Historian John Voll has delineated three major movements in the study of Islam in the second half of the 20th century (also see Marcia Hermansen's article, "The Academic Study of Sufism in American Universities"):
a. An initial post-Second World War phase dominated by modernization theory, which postulated a diminishing public role for religion. According to modernization theory, such vestigial Islamic behaviors as Sufism represented no more than a fading and temporary resistance to the inevitable process of secularization.
b. A period of revisionism that entailed the recognition that religion remains important. However, at this point religion is studied in its exotic or extreme forms, such as new religious movements and cults or fundamentalist and extremist movements.
c. Finally, there emerged an appreciation for the normalcy and persistence of certain aspects of religion, such as its role in conveying meaning and embodiment and expressing emotion.
As the academic study of religion has come to accept terms such as "culture" as useful hermeneutics for the interpretation of historical religions, the study of Sufism has grown. The affinity of Sufi studies to comparative analysis and other disciplines such as anthropology, musicology, and social history has occurred in tandem with recent trends in the broader study of Islam that also eschew the general for the particular. According to Hermansen, Sufism is "the expression of Islam that most incorporates local cultural elements and embodies local Islams. It is also amenable to being studied in terms of 'globalization' and negotiations of identity and practice in the modern and the post-modern eras."
A particularly influential scholar of Sufism is Seyyed Hussein Nasr, philosopher ad professor of Islamic Sciences at George Washington University. His impressive bibliography contains dozens of titles on comparative religion and Sufi literature, thought, and history, including:
In the western academy, scholars such as Alexander Knysh have focused much of their work on particular scholars. Knysh has broadened the field of Ibn Arabi Studies, with his works Ibn al-'Arabi's "Meccan Revelations": Man, Metaphysics and Mysticism, and Ibn 'Arabi in the Later Islamic Tradition: The Making of a Polemical Image in Medieval Islam.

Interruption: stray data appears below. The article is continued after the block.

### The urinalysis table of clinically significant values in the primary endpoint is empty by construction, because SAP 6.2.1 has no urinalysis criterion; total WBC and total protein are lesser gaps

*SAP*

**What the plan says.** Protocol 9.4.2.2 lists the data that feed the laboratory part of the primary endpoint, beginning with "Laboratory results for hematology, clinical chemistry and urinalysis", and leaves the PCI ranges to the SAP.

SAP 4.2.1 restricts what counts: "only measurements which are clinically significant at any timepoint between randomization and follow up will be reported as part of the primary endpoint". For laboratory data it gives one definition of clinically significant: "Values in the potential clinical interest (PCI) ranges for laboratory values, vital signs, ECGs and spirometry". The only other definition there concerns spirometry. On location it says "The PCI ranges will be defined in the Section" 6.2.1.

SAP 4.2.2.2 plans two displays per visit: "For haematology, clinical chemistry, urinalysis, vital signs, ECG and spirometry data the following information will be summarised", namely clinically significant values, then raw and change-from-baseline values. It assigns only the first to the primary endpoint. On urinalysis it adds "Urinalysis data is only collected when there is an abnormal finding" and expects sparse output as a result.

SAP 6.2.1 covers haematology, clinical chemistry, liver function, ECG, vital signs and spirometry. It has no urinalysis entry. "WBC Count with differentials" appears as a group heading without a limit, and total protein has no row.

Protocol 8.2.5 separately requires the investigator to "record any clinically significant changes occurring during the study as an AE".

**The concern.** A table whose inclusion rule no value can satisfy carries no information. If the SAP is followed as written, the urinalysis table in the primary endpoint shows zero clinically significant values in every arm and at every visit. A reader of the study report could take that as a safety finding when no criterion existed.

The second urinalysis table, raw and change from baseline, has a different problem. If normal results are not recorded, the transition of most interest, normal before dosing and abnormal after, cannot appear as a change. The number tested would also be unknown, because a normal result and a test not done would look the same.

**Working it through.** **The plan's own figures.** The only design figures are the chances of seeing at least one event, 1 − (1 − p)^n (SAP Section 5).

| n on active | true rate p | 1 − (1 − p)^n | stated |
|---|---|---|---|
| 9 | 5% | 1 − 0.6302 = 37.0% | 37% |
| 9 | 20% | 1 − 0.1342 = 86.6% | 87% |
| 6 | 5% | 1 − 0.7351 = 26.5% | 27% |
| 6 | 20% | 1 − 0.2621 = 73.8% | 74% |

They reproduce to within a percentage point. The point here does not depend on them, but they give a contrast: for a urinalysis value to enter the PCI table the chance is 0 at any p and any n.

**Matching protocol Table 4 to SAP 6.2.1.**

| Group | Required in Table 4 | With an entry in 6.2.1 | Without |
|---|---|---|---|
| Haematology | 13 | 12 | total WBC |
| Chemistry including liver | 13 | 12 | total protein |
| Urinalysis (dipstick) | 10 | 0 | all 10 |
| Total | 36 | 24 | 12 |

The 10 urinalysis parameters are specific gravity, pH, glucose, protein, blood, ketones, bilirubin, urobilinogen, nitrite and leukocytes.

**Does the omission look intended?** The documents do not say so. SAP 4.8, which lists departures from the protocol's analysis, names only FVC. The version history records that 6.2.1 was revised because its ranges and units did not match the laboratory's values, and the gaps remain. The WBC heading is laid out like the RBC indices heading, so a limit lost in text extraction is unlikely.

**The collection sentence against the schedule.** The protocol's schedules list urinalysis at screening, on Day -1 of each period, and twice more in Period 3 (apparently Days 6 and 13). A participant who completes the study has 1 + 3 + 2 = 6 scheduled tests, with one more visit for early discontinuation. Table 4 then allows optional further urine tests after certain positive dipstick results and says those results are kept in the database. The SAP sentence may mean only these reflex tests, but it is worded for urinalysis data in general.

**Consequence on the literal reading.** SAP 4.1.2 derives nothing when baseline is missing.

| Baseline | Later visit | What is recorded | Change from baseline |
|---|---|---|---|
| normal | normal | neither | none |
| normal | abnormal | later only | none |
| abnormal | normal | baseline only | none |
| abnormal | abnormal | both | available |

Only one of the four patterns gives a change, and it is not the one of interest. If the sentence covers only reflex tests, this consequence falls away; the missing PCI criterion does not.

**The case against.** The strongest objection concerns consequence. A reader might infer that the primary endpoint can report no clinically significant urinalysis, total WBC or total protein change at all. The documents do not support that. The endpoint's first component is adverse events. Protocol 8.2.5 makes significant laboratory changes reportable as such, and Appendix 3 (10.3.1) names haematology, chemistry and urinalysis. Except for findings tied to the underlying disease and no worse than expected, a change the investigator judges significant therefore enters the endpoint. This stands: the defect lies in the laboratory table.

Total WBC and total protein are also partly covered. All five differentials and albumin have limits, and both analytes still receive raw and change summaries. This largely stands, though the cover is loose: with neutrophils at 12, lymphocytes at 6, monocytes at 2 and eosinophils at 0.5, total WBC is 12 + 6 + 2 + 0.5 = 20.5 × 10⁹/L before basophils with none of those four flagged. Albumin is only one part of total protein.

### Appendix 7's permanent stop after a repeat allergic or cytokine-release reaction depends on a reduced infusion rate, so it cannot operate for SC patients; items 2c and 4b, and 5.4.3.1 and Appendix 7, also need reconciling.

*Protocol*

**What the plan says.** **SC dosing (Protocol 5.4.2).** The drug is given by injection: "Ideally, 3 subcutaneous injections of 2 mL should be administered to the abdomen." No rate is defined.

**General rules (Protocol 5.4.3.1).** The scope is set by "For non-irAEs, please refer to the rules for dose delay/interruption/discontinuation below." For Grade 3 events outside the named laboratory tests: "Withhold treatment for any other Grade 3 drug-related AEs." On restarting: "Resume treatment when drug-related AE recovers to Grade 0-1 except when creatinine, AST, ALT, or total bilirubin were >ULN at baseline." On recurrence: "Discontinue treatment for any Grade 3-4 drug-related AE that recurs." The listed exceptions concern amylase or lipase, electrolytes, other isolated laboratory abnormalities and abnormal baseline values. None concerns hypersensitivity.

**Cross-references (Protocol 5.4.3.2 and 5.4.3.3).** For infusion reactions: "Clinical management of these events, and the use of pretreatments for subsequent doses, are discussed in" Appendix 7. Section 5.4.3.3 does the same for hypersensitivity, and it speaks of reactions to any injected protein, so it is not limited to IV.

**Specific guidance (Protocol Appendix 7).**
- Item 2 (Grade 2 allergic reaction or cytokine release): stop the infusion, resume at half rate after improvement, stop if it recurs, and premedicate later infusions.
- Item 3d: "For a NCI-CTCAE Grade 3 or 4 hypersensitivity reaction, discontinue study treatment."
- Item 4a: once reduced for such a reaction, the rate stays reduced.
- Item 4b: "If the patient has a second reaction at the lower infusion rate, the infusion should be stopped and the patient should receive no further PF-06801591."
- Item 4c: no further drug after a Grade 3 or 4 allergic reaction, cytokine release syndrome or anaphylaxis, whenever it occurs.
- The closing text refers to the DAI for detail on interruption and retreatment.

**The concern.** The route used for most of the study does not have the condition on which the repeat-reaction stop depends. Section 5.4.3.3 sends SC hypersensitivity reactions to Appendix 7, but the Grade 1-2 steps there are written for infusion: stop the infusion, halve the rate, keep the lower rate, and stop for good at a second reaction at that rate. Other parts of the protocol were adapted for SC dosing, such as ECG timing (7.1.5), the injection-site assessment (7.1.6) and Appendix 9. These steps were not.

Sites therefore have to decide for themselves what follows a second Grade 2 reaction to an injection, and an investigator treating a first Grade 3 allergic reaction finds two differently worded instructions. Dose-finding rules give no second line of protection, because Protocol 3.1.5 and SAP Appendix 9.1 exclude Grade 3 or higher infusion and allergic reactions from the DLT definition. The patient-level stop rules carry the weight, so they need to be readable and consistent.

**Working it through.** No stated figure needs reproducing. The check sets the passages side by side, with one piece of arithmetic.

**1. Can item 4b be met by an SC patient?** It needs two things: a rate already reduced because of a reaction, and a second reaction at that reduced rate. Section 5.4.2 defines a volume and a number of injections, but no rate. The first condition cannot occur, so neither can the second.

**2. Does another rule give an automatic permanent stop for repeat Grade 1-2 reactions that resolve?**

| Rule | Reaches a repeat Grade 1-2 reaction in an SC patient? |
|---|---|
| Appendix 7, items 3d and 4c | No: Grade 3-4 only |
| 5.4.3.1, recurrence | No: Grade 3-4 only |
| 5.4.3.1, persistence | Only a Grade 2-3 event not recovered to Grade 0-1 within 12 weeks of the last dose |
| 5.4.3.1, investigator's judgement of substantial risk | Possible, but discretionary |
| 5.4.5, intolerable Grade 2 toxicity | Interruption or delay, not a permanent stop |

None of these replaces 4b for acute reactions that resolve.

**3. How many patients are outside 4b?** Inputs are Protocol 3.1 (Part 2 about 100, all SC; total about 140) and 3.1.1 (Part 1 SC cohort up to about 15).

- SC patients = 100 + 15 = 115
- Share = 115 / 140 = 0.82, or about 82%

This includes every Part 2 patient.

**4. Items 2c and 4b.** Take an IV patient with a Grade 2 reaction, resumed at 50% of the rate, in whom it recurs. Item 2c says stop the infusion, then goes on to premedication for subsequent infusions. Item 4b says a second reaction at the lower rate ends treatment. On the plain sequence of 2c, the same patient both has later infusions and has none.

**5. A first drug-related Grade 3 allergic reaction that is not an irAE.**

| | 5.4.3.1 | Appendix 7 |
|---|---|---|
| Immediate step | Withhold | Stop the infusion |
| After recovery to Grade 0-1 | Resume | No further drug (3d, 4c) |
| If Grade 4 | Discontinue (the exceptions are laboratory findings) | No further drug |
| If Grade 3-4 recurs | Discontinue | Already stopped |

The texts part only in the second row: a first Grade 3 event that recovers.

Similarly, in the field of studies on Al-Ghazali, which according to scholar Kujiro Nakamura has been flourishing since the middle of the 20th century, "there were several attempts to verify al-Ghazali's authentic works through textual criticism," while "the new trend in the study of al-Ghazali is to re-examine his relation to philosophy." The availability of texts in translation has also greatly aided the expansion of Sufi studies in relation to medieval western philosophy.
Perhaps the most telling example of the state of Sufi studies in the contemporary period is the recent book by Seyyed Hossein Nasr, The Garden of Truth, published in 2007. In the introduction, the author explains his rationale and intention in writing the work, which is subtitled "The Vision and Promise of Sufism, Islam's Mystical Tradition." Nasr sees the work as the result of fifty years' worth of scholarly and "existential participation" in Sufism. It is, unlike most other studies by academics, a Sufi work originally composed in English (as opposed to an English work about Sufism, but based primarily on texts in another language.) This hybridization—of western communication of what is traditionally seen as an eastern tradition—symbolizes the ultimate reconciliation between the realms of academic theology and engaged Sufism.
What Nasr's book represents is a culminating piece in a decades-long study of Sufism in the academy. There have been, especially in recent decades, introductory books about Sufism by many scholars, but Nasr's work represents a Sufi text "in the manner of classical Sufi works but in a contemporary language" (Garden, p. xiv). Therefore, in its form as much as in its content, this most recent example of Sufi studies embodies the global if not universalizing impulse that underwrites much of the historical development of Sufism itself.